February 6th, 2014

I wonder if…

…the science about this was considered settled before the new evidence came to light.

Speaking of science and geology (and we were, weren’t we?), recently I was reading a book called Europe Between the Oceans: 9000 B.C.—AD 1000, and was entranced by a series of maps

I say I was “reading” the book, but it would probably be more accurate to say I was looking at the pictures. It’s a big beautiful book with about 500 pages of text, but it’s the illustrations that attracted me most. Some of them feature works of art from a time in early Europe I know very little about, and I’ve been surprised by their beauty and especially their sophistication.

The maps in question feature the area we know as northwest Europe and the British Isles from 18,000 to 5,000 BC. At the beginning, ice sheets covered the latter (especially Scotland). But the whole was one big land mass, because so much water was bound up in the ice that there was no English Channel, and the North Sea was a narrow finger of the ocean. It wasn’t until 6,500 BC that the British Isles became “isles,” when the waters rose significantly and separated them from the rest of Europe.

Here’s an excerpt from the book, describing a period when the European ice caps began to melt and the land of northern Europe rise, beginning around 18,000 BC:

While these changes were taking place, the north-western extremity of Europe, now the islands of Ireland and Britain, were gradually being reshaped. Two river systems developed. The precursor of the Elbe and most of the rivers of eastern Britain flowed northwards into the Norwegian Trench—a deep water channel hugging the coast of Norway—while the Thames, Rhine, and Seine flowed south into the river Channel which drained the water south-westwards into the Atlantic, forming a wide estuary between Cornwall and Brittany. The remnants of the Scottish ice cap drained southwards through what is now the Irish Sea. Relative sea level continued to rise and by 8,000 BC Ireland had become separated from the mainland. By 6,500 BC Britain itself had become an island, though there were still large stretches of dry land remaining for several more millennia in what was eventually to become the North Sea.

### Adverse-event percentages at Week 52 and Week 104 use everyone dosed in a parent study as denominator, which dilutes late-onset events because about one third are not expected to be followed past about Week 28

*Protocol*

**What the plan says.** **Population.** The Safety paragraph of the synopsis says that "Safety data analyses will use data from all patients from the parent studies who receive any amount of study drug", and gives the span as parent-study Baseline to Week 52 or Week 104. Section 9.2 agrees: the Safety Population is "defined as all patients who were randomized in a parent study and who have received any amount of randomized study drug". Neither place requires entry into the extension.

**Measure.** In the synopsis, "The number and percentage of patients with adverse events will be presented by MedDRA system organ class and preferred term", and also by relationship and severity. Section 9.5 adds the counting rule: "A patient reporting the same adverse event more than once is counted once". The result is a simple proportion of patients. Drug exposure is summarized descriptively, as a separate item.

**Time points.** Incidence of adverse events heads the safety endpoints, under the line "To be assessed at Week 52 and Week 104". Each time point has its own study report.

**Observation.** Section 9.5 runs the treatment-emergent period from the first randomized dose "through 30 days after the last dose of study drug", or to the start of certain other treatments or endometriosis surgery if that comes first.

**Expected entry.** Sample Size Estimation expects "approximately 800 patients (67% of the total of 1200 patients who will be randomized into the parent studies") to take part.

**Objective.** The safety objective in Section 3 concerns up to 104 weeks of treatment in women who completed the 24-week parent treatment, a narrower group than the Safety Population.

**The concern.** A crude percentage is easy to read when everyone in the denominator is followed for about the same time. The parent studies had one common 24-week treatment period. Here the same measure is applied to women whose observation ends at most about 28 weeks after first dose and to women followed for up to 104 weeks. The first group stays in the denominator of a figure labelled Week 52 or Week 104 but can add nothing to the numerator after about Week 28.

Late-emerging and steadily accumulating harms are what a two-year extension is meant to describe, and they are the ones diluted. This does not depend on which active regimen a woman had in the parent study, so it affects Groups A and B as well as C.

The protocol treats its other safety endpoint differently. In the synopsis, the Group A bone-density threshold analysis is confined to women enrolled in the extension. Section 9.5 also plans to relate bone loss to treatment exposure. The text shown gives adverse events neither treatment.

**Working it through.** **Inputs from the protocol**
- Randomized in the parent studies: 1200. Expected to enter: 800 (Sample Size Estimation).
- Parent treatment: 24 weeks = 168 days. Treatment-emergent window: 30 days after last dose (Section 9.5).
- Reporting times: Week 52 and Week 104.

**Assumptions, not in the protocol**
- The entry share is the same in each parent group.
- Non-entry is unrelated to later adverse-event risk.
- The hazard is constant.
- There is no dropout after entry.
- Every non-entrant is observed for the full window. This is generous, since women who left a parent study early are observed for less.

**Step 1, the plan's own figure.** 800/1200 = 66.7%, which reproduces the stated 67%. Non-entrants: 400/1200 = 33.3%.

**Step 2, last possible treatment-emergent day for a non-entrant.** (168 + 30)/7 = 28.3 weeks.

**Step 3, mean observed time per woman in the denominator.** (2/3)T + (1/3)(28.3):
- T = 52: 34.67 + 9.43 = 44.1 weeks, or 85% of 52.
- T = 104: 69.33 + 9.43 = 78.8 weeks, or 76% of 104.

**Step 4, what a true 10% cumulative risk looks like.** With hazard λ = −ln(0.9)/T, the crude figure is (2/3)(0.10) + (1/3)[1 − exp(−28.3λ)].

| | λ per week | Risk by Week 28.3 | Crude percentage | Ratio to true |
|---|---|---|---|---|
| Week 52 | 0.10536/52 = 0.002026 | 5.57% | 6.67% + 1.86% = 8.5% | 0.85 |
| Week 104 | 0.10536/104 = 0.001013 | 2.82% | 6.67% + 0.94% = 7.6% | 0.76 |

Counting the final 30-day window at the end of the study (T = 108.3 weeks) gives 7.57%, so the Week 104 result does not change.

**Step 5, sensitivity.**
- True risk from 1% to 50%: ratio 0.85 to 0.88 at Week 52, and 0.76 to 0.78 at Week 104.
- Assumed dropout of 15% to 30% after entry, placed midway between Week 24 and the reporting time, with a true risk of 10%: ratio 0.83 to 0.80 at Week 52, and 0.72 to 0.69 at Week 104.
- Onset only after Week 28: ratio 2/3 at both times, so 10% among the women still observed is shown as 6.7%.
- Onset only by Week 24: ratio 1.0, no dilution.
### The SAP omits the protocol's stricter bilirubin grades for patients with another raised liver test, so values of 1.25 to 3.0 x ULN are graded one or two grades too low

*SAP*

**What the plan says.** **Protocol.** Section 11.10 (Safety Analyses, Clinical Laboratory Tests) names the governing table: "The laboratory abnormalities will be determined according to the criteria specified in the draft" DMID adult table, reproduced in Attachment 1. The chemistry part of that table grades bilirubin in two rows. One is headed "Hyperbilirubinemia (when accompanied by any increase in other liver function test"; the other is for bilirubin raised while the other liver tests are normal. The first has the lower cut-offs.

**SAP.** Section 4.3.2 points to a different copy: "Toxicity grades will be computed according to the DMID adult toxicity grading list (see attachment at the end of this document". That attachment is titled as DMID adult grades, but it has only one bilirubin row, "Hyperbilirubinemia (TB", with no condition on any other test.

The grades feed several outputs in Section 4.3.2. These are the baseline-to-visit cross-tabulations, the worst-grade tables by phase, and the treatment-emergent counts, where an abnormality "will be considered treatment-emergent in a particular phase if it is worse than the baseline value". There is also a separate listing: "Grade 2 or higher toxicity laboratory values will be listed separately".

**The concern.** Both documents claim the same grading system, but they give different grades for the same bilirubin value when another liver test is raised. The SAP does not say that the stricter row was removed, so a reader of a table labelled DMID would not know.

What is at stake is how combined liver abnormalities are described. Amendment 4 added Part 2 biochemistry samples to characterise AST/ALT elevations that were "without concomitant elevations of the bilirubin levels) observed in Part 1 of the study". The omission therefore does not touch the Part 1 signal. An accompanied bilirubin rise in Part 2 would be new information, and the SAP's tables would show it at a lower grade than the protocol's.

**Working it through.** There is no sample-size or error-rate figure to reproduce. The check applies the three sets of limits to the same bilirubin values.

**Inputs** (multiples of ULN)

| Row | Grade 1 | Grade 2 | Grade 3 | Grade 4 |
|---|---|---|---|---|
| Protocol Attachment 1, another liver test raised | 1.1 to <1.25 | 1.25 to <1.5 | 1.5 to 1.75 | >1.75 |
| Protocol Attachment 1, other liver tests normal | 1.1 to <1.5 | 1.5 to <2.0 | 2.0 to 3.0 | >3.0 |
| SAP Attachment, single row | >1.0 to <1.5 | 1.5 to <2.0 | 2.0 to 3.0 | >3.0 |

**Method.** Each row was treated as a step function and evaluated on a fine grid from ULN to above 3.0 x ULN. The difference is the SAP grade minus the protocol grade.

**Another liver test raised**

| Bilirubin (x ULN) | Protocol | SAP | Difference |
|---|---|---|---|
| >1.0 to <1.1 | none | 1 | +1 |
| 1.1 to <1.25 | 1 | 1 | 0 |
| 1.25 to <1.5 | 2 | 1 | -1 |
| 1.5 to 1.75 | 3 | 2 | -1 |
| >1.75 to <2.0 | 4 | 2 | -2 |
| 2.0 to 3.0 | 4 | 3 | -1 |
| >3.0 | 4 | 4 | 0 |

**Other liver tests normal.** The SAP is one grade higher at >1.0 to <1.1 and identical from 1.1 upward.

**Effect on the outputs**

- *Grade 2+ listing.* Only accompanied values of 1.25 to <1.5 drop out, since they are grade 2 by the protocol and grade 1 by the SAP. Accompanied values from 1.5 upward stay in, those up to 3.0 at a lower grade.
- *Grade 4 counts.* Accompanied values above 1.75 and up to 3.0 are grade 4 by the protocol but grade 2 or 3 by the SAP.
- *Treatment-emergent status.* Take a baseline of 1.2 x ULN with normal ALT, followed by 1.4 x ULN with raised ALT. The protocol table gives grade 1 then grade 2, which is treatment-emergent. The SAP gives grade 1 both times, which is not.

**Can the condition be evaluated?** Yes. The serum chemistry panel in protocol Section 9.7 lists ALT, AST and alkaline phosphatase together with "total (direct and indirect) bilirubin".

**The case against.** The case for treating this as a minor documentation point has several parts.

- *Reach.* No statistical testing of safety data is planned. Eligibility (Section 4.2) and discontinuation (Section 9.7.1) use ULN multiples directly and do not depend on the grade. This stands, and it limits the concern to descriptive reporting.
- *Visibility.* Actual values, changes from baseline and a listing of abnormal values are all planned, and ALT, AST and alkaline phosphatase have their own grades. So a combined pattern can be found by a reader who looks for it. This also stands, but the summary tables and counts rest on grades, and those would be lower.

In the maps in the book that show what scientists think the area looked like before Britain became an island, you can see the Thames and Rhine connected in an almost straight line. The following isn’t a map from the book, but it’s similar:

doggerland

Something about all of this not only reminds me how much climate and geological change there has been on the earth, but how relatively recently some of it has occurred. Who would have thought the British Isles became “isles” that short a time ago?